When I would share my goals and aspirations of “going home” people warned me I may not be welcome. My first consistent experience with African women was in the braiding shops as an adolescent, when I was mature enough (and seated long enough) to catch tid bits of sharp remarks. Even in the Caribbean you fall under the blanket category of “American” abroad, even though few in America would label you so.
Americans are American. Everyone else is hyphenated.
I identified with Nakia, of course through complexion goals, but also as someone who was a bit of a wanderer with a cause. A connector of cultures. Serving versus saving. I also loved that she spent most of her movie as the loyal ex. Many friendships and adventures of my own were spent that way, because love is love, a king is a king, and a queen makes moves regardless. The end scenes made me tear up, aspirationally, to the point where I too wanted my T’Challa to gift me & Shuri with dreams come true for all. My messiah with unshakeable vision and purpose.
“So who would Temeisha be?” The question had barely left Deborah’s lips before I responded in novice, but instantaneous, patwa.
“Girl, yuh already know seh Temeisha ah di warrior!”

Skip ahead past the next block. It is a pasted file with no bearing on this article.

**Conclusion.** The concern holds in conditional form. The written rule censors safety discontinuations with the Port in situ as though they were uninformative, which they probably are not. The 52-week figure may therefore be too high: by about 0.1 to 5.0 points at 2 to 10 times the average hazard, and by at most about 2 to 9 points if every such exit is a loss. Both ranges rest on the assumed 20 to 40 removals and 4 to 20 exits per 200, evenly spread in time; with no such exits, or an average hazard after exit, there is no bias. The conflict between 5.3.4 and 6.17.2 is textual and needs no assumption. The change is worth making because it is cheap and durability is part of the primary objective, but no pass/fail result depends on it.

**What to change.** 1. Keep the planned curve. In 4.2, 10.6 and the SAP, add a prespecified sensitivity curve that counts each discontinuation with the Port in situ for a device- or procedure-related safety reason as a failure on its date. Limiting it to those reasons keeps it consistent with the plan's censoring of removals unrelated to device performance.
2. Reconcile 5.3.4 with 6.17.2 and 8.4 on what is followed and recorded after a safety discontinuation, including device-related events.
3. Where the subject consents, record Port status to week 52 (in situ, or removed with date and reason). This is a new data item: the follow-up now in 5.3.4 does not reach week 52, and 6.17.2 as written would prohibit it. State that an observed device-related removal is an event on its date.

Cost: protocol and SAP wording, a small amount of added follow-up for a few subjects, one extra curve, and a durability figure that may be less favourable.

We instantly got excited, relating Okoye to our friend and colleague’s much appreciated ability to hold things down, together and up — with a smile, class and unmistakeable grace. Yes, Black Panther brought us even closer together and expedited our new friendship to higher heights.
We pooled money for early ticket runs. Shared snacks, trivia and fries. Split up seats in the packed theater and came together to happily chat about the movie during the built-in intermission of Jamaica cinemas. We even babysat a janitor’s son, who was placed in our row. Teaching him the Wakanda greeting and to cover his mouth when he’d sneeze.
“Just like a Jamaican parent a leave dim pikney a foreign.”
The theater had majestically transformed into a little Wakanda, a sisterhood circle, a time travel chamber that took us to the future of not just our friendship but the entire diaspora. We didn’t want to leave, and this was well after African dancing through the end credits and waiting loyally for the two mandatory bonus scenes.
“Yes! I feel my Africa coming alive!”